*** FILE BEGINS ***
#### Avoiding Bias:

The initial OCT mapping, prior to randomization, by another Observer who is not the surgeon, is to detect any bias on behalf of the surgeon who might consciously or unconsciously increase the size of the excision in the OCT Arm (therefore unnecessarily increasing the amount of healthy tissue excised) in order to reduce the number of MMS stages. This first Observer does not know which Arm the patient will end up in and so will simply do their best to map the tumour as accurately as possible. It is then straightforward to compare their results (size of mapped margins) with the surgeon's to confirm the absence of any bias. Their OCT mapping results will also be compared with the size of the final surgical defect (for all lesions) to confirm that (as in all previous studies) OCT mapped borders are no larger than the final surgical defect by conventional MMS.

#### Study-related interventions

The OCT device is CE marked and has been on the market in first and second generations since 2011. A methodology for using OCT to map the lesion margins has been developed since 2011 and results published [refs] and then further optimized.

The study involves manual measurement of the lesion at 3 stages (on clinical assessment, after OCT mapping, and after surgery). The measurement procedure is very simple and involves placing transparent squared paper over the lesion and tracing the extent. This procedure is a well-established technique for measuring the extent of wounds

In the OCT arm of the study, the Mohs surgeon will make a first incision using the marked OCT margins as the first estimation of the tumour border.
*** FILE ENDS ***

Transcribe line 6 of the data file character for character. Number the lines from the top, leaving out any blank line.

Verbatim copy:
In the OCT arm of the study, the Mohs surgeon will make a first incision using the marked OCT margins as the first estimation of the tumour border.